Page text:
Church of St Mary Axe
|St. Mary Axe|
|Denomination||Roman Catholic, Anglican|
St. Mary Axe was a mediaeval church in the City of London. Its full name was St. Mary, St. Ursula and her 11,000 Virgins, and it was also sometimes referred to as St. Mary Pellipar. Its common name (also St. Mary [or Marie] at the Axe) derives from the sign of an axe over the east end of the church. The church's patrons were the Skinners Company.
According to John Stow in A Survey of London (1603), the name derived from "the signe of an Axe, over against the East end thereof". However, a document dated to the early reign of King Henry VIII describes a holy relic held in the church; "An axe, one of the two that the eleven thousand Virgins were beheaded with". This refers to the legend that Saint Ursula, when returning to Britain from a pilgrimage to Rome accompanied by eleven thousand handmaidens, had refused to marry a Hunnish chief and was executed along with her whole entourage on the site of modern Cologne, in about 451 AD.
It was situated just north of Leadenhall Street on a site now occupied by Fitzwilliam House. First mentioned as St Mary apud Ax, it belonged for a time to the nearby Priory of St. Helens. At the time of the Dissolution of the Monasteries it was still extant but in decline, and in 1562 it was offered to Spanish Protestant refugees as a place of worship. Three years later, however, it was unused and in a state of disrepair. Shortly afterwards it was pulled down and its parish was united with that of the neighbouring St. Andrew Undershaft.
The church gave its name to a street of the same name, which links Leadenhall Street with Camomile Street and Houndsditch. No. 30 was the location of the Baltic Exchange until it was destroyed by an IRA bomb in 1992; the Exchange is now located at No. 38 just to the north of its former address. On the site of the old Baltic Exchange now stands 30 St. Mary Axe, a skyscraper known colloquially as The Gherkin because of its distinctive shape.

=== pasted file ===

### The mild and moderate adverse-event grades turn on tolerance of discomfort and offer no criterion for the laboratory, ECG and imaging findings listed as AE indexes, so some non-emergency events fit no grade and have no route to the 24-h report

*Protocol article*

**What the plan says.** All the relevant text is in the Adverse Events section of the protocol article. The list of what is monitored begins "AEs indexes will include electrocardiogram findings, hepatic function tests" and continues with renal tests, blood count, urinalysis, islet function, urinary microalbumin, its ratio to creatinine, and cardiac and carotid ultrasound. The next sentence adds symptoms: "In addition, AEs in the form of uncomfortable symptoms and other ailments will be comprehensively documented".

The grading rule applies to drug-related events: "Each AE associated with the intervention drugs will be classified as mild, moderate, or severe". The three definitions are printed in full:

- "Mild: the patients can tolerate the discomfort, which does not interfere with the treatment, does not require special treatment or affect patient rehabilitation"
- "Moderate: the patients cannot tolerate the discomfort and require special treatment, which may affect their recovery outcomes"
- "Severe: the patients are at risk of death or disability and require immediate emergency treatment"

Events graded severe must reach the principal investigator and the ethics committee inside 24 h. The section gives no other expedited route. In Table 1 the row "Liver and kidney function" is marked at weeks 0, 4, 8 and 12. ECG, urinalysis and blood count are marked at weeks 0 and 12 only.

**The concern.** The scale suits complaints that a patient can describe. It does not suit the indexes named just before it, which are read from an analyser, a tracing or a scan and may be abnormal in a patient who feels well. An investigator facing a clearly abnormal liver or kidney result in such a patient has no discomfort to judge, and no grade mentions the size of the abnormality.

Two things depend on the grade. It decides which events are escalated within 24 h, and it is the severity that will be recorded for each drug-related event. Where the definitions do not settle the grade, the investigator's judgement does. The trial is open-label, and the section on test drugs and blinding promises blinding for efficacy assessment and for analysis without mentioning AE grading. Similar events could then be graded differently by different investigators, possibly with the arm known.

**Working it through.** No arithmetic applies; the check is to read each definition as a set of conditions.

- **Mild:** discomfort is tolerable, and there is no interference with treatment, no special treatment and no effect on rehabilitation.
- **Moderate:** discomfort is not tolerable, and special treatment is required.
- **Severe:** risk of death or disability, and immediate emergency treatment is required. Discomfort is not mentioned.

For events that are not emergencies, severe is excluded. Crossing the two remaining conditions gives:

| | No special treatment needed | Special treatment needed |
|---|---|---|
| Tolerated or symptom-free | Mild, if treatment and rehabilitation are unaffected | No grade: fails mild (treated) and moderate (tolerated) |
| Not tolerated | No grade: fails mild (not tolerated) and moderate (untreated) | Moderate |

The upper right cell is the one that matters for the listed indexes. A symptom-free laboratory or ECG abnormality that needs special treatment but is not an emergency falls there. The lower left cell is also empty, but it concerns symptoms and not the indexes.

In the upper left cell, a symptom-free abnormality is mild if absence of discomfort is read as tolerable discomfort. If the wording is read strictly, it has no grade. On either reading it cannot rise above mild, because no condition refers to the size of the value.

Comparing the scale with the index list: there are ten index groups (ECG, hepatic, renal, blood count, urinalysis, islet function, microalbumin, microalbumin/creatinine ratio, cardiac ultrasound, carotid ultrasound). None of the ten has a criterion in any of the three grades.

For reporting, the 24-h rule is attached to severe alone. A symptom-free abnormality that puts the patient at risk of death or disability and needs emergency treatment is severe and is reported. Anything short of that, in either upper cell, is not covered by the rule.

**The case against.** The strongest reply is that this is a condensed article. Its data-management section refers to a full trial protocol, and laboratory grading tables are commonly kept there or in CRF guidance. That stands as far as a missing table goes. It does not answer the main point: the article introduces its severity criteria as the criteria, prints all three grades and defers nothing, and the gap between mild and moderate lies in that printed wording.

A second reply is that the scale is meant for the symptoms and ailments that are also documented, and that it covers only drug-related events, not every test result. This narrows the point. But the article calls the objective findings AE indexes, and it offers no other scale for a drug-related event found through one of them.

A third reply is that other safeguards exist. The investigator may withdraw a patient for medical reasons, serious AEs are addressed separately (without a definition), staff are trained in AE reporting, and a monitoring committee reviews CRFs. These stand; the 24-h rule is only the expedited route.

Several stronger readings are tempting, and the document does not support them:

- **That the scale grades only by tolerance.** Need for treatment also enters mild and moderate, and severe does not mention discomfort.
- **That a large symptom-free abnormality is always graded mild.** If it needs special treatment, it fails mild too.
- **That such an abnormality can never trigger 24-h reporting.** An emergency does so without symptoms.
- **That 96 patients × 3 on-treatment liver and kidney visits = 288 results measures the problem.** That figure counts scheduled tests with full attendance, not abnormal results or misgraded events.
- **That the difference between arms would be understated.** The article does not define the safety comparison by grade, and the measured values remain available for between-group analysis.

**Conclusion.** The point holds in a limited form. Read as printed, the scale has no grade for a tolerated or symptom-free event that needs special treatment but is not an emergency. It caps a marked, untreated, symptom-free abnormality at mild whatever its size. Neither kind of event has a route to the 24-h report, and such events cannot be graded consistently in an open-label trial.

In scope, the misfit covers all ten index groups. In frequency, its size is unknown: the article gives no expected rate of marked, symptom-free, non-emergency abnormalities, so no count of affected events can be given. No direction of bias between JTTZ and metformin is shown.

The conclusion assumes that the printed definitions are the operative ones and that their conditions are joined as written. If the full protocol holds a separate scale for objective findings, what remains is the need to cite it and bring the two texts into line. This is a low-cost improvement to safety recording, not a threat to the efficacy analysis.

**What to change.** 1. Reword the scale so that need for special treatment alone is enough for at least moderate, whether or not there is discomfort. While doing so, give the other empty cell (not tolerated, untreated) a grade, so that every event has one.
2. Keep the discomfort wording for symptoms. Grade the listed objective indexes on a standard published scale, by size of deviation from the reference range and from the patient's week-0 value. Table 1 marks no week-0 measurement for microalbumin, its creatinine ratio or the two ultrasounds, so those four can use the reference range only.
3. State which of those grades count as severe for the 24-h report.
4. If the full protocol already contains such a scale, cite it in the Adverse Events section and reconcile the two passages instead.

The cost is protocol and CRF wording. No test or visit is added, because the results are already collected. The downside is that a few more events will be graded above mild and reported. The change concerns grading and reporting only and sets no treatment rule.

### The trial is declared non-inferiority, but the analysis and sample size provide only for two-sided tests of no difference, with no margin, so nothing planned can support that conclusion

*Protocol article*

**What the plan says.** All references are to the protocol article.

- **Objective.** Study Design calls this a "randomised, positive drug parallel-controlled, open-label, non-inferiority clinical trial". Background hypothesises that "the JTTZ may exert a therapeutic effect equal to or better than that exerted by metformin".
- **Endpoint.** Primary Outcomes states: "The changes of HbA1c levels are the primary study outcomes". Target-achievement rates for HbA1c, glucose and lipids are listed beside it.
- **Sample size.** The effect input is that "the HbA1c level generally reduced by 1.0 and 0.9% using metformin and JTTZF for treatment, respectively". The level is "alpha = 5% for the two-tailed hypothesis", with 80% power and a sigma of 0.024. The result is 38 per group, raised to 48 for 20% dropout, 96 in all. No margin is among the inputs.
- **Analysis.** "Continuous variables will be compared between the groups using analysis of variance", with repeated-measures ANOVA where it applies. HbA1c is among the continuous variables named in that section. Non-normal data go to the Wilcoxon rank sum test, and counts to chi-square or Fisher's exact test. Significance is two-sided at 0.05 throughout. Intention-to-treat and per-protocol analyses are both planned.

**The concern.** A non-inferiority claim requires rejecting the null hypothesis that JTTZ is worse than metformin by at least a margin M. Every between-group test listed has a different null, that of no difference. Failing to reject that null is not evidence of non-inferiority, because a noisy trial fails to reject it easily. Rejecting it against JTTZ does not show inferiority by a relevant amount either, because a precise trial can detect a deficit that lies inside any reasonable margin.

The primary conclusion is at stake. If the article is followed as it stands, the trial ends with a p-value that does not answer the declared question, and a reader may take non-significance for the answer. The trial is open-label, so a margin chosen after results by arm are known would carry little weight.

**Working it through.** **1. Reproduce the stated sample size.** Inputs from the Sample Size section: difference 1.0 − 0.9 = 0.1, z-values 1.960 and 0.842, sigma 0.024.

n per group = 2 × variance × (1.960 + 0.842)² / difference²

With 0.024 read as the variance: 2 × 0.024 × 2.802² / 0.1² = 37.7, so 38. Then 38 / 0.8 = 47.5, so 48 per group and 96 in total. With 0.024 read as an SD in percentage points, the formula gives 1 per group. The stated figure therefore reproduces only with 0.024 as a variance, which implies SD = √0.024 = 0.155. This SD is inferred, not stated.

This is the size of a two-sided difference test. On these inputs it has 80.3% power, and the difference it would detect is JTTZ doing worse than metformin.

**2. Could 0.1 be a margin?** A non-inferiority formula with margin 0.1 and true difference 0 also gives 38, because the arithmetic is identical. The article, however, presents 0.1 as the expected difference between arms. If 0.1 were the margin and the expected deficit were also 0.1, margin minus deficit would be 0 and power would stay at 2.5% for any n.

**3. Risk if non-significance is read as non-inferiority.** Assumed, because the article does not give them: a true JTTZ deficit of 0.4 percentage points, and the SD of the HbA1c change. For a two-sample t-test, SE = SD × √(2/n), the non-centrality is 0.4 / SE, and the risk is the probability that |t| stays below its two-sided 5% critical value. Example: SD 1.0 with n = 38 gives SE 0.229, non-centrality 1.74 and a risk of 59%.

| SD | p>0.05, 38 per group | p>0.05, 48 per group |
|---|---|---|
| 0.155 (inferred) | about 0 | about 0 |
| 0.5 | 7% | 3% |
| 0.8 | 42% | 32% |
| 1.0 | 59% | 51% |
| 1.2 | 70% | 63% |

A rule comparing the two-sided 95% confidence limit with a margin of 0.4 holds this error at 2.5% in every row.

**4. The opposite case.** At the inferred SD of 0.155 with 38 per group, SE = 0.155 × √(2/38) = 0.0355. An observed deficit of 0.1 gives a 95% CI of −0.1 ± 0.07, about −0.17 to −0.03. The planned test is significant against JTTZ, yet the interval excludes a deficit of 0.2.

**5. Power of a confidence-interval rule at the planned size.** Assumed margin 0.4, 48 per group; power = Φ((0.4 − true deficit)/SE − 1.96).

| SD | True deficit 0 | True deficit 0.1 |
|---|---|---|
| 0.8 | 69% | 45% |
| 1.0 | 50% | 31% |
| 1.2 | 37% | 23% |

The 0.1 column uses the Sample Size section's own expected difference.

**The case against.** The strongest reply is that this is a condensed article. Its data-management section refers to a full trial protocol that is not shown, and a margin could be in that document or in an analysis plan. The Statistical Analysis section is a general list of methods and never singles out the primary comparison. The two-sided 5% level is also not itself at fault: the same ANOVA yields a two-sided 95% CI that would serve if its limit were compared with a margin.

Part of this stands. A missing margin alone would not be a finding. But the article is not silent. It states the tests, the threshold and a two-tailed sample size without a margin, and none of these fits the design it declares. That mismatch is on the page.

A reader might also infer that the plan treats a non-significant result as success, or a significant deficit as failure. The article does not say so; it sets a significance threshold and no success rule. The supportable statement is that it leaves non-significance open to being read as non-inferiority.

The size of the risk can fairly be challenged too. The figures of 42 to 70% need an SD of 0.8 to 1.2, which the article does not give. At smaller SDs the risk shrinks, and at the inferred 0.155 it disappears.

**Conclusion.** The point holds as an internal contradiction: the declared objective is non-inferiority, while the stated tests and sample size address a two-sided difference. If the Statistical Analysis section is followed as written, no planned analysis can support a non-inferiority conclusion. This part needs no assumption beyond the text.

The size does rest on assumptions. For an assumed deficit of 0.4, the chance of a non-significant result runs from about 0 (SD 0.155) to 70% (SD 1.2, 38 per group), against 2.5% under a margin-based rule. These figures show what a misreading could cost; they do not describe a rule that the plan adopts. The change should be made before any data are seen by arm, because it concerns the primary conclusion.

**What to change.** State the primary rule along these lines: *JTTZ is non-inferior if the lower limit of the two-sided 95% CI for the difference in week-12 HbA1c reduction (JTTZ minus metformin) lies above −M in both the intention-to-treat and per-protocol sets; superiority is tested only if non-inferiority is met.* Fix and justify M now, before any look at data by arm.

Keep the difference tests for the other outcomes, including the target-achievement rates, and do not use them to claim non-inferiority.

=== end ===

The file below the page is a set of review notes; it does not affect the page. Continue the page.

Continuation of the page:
- John Strype, A Survey of the Cities of London and Westminster, 1720, based on the original (1598) by John Stow
- The Gentleman's Magazine, Vol. 193 (1853), p. 49
- "A Survey of London, by John Stow: Reprinted from the text of 1603 (1908)". www.british-history.ac.uk. British History Online. Retrieved 15 May 2014.
- Wheatley, Henry Benjamin and Cunningham, Peter (2011) London Past and Present: Its History, Associations, and Traditions, Cambridge University Press ISBN 978-1108028080 (p. 493)
- "St. Ursula". www.catholic.org. Catholic Online. Retrieved 15 May 2014.
- "A Dictionary of London" Harben, H: London, Herbert Jenkins, 1918
- “The Old Churches of London”, Cobb, G: London, Batsford, 1942
- Our past history
- "The London Encyclopaedia" Hibbert,C;Weinreb,D;Keay,J: London, Pan Macmillan, 1983 (rev 1993,2008) ISBN 978-1-4050-4924-5